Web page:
"'Iceland'" (article). A recent expedition to Iceland on a friend's boat was interesting and surprising. The Icelanders are remarkably sophisticated considering their geographic isolation. Drunkenness is not a problem. The people are hard pressed when supply ships are delayed by ice. A trip to 'the geysers' was truly fascinating. The public officials were interesting and hospitable. Fortnightly Review ( August 1878), 175-90. AKL
"'Ideas of the Day on Policy, The, by Charles Buxton: Critical Notice'" (review). This book purposes to summarize the state of British public opinion on current matters of state politics. It is a curious work, of possible interest to politicians out of touch with general opinion. Fortnightly Review ( 15 January 1866), 650-2. AKL
illustrators and illustrating. Fifteen of Trollope's 47 novels were illustrated in their original magazine-serial or part-publication: more than 300 full-page illustrations and 100 quarter-page vignettes, most of which were included in the first book editions. Any discussion of these illustrations must focus on the former Pre-Raphaelite John Everett* Millais, who illustrated four Trollope novels and supplied frontispieces for two others ( RR and KD), 87 full-page drawings and 19 elaborate vignettes in all. Other illustrators did one book apiece.
Millais's illustrations for Trollope began in 1860 with Framley Parsonage, the work which inaugurated Trollope's career as a serial novelist and enormously enhanced his reputation. The story appeared in the newly launched Cornhill Magazine, published by George Smith and edited by Thackeray. No record survives of Trollope's reaction to Millais's first illustration to Framley Parsonage, but when he saw in proof the second illustration, that of Lucy Robarts in a crinoline dress weeping on her bed, Trollope wrote angrily to Smith that the drawing was 'simply ludicrous, and that some people would think it intentionally so. Smith calmed his author, as did the next illustration: 'The Crawley family is very good,' Trollope wrote to Smith, '& I will now consent to forget the flounced dress.' Millais supplied only six drawings for Framley Parsonage, but the collaboration had begun, of which Trollope later wrote: 'I do not think that more conscientious work was ever done by man. . . . In every figure he drew it was his object to promote the views of the writer whose work he had undertaken to illustrate, and he never spared himself any pains in studying that work, so as to enable himself to do so. I have carried on some of those characters from book to book, and have had my own early ideas impressed indelibly on my memory by the excellence of his delineations' ( Letters 1, 104, 111; Auto VIII). Millais was the quintessential 1860s- style illustrator: representational, naturalistic, realistic, the very opposite of the stylized, exaggerated style of earlier illustrators like Cruikshank and Browne. Millais's style accorded nicely with that of Trollope, who was frequently accused by reviewers of a 'photographic realism' and was even called a 'Pre-Raphaelite in prose'.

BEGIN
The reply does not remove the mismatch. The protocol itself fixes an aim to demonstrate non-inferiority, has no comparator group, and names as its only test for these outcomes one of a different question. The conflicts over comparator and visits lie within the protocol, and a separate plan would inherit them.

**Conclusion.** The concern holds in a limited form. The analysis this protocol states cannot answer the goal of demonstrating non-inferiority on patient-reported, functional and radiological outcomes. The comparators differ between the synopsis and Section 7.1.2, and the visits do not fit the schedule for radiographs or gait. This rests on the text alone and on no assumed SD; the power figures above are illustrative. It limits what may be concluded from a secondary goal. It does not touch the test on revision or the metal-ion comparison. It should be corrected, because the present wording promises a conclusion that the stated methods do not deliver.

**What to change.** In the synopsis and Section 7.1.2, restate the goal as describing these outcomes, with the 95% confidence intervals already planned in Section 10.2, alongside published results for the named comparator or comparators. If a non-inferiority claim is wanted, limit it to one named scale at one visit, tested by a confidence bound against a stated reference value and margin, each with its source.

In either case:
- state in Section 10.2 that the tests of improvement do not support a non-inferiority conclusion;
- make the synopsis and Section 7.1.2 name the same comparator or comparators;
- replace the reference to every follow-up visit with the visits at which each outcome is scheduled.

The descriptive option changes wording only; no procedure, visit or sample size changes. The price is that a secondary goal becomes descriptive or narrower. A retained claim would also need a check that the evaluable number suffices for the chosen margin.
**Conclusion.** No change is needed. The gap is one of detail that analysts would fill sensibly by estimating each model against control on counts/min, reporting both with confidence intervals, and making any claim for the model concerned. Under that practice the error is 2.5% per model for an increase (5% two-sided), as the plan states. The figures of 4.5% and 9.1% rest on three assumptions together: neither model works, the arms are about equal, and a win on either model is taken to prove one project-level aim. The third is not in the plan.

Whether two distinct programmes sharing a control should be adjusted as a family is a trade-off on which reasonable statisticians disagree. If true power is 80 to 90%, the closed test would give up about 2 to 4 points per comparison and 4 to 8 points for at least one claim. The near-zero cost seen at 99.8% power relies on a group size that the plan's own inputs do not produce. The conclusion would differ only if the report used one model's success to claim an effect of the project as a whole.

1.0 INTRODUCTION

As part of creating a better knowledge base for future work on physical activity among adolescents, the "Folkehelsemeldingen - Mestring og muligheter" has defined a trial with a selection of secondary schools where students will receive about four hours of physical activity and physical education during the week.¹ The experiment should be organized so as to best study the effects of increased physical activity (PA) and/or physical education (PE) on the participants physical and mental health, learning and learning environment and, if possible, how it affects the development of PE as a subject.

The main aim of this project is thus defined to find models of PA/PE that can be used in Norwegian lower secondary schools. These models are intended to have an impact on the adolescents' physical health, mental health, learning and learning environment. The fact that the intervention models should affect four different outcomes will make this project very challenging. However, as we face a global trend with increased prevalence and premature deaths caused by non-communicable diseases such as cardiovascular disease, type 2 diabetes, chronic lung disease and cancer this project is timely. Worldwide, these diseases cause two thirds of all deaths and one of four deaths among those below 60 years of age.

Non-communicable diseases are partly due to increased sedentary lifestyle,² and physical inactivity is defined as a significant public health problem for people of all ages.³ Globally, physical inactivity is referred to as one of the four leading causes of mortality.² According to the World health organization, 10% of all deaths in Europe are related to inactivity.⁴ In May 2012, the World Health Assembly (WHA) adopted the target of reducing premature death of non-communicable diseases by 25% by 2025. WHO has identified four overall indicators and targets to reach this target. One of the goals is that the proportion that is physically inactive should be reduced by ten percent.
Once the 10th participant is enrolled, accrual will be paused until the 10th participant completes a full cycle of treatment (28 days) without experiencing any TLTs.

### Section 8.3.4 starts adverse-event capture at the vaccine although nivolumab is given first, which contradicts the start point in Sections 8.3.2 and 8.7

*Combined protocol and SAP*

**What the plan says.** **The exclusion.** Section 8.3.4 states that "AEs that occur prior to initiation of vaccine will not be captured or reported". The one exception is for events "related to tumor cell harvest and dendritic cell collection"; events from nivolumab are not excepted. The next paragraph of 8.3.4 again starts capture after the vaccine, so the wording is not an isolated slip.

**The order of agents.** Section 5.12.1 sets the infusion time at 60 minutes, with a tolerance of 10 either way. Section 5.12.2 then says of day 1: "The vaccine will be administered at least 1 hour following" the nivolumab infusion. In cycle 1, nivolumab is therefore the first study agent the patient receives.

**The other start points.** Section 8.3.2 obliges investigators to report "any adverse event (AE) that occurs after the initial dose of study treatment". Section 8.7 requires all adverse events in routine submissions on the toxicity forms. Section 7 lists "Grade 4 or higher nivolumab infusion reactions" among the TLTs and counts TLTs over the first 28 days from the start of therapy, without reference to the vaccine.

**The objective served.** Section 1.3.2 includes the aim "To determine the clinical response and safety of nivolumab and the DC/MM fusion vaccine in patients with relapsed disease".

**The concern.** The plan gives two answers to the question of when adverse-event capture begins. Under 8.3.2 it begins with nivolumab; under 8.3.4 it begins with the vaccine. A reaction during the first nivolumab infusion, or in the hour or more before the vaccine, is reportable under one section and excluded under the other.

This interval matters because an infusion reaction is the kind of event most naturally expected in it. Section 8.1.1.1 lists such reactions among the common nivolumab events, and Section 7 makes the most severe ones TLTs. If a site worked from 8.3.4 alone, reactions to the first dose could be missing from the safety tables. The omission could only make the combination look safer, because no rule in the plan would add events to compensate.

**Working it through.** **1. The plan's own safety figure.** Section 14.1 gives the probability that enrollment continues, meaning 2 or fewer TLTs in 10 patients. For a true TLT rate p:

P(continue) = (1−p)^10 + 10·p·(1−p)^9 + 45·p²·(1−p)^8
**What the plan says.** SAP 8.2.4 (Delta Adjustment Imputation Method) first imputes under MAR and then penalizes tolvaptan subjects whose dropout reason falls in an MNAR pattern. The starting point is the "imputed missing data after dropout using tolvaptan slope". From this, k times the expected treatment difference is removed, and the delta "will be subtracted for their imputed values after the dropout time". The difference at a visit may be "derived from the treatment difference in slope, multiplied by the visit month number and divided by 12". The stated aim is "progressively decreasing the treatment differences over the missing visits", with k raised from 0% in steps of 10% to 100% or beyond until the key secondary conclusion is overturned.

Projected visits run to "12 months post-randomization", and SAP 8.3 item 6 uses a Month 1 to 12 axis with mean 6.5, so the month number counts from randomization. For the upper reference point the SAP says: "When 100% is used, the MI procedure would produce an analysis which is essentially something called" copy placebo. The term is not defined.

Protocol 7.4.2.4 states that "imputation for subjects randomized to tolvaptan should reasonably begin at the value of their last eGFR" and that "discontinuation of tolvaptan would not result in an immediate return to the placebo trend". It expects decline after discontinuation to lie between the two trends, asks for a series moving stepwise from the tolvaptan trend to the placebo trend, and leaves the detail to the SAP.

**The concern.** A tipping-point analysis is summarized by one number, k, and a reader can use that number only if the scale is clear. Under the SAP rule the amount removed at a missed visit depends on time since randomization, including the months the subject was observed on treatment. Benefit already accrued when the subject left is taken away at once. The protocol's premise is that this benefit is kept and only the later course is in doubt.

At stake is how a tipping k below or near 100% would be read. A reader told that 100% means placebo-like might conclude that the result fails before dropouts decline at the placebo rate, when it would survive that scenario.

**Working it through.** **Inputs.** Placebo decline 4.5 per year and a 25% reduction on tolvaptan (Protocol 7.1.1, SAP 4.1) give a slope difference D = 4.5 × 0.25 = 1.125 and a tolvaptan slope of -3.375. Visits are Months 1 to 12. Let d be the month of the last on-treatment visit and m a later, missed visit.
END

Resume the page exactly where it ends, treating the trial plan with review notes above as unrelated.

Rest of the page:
Millais's most ambitious work for Trollope came with Orley Farm (40 plates). Trollope, now a very close friend of the artist, was ecstatic over them: he went so far as to have the narrator say in a late chapter that the reader's idea of Lady Mason's sorrow 'will have come to him from the skill of the artist, and not from the words of the writer', and he even suggests that the reader turn back hundreds of pages and look again at the illustration (LXIII). Trollope wrote, 'I have never known a set of illustrations as carefully true, as are these, to the conception of the writer of the book illustrated. I say that as a writer. As a lover of Art I will add that I know no book graced with more exquisite pictures' (MS, Taylor Collection, Princeton). In An Autobiography Trollope called Millais's illustrations for Orley Farm 'the best I have seen in any novel in any language' (IX). This claim was a bit of a stretch, but these illustrations probably rank as the most accomplished to any novel during the 1860s, the 'golden decade' of English black and white wood engraving.
Millais again did the illustrations for The Small House at Allington (18 plates, 19 vignettes); but, because of his commitment to lucrative oil paint-